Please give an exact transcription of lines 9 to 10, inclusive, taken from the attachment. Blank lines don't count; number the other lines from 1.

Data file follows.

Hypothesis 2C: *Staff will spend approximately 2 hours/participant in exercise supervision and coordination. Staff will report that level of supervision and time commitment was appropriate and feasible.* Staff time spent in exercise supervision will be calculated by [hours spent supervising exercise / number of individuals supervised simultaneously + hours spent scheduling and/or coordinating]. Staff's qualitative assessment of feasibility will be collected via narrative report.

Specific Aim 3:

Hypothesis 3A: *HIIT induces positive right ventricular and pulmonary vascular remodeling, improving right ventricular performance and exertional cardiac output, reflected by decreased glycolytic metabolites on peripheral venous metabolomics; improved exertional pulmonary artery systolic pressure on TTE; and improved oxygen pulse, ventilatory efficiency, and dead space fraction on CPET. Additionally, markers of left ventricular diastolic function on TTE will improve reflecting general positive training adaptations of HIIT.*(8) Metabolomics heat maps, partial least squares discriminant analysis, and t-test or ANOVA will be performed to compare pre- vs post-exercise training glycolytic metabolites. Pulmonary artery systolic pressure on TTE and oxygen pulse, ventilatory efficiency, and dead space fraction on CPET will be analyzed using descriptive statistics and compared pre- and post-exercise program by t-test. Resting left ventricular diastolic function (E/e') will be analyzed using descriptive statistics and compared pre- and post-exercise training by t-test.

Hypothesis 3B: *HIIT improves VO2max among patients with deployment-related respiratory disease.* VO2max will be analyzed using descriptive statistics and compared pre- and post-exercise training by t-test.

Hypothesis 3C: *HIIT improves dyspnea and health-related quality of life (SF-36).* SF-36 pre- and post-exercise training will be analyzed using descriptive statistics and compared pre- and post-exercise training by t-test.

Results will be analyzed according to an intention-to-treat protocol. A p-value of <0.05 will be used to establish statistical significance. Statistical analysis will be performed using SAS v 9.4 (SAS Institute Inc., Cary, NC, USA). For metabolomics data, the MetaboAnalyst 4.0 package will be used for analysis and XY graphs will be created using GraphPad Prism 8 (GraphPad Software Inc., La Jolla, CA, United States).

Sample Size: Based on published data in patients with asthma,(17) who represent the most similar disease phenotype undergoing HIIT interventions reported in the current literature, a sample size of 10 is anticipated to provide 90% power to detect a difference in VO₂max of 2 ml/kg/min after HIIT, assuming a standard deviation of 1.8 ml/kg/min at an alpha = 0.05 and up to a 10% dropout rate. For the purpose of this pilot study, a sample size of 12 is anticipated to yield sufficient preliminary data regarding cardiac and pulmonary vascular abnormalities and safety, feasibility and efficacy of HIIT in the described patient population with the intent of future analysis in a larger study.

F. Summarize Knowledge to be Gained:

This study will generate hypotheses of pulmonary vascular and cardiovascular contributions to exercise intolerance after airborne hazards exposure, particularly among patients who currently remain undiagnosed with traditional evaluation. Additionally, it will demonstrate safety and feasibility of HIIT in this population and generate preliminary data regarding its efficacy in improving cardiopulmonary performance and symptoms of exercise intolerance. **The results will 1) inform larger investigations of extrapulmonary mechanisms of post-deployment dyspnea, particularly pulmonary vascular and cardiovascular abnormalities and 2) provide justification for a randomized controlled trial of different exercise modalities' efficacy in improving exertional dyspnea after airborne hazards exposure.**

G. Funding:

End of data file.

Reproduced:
This study will generate hypotheses of pulmonary vascular and cardiovascular contributions to exercise intolerance after airborne hazards exposure, particularly among patients who currently remain undiagnosed with traditional evaluation. Additionally, it will demonstrate safety and feasibility of HIIT in this population and generate preliminary data regarding its efficacy in improving cardiopulmonary performance and symptoms of exercise intolerance. **The results will 1) inform larger investigations of extrapulmonary mechanisms of post-deployment dyspnea, particularly pulmonary vascular and cardiovascular abnormalities and 2) provide justification for a randomized controlled trial of different exercise modalities' efficacy in improving exertional dyspnea after airborne hazards exposure.**

G. Funding: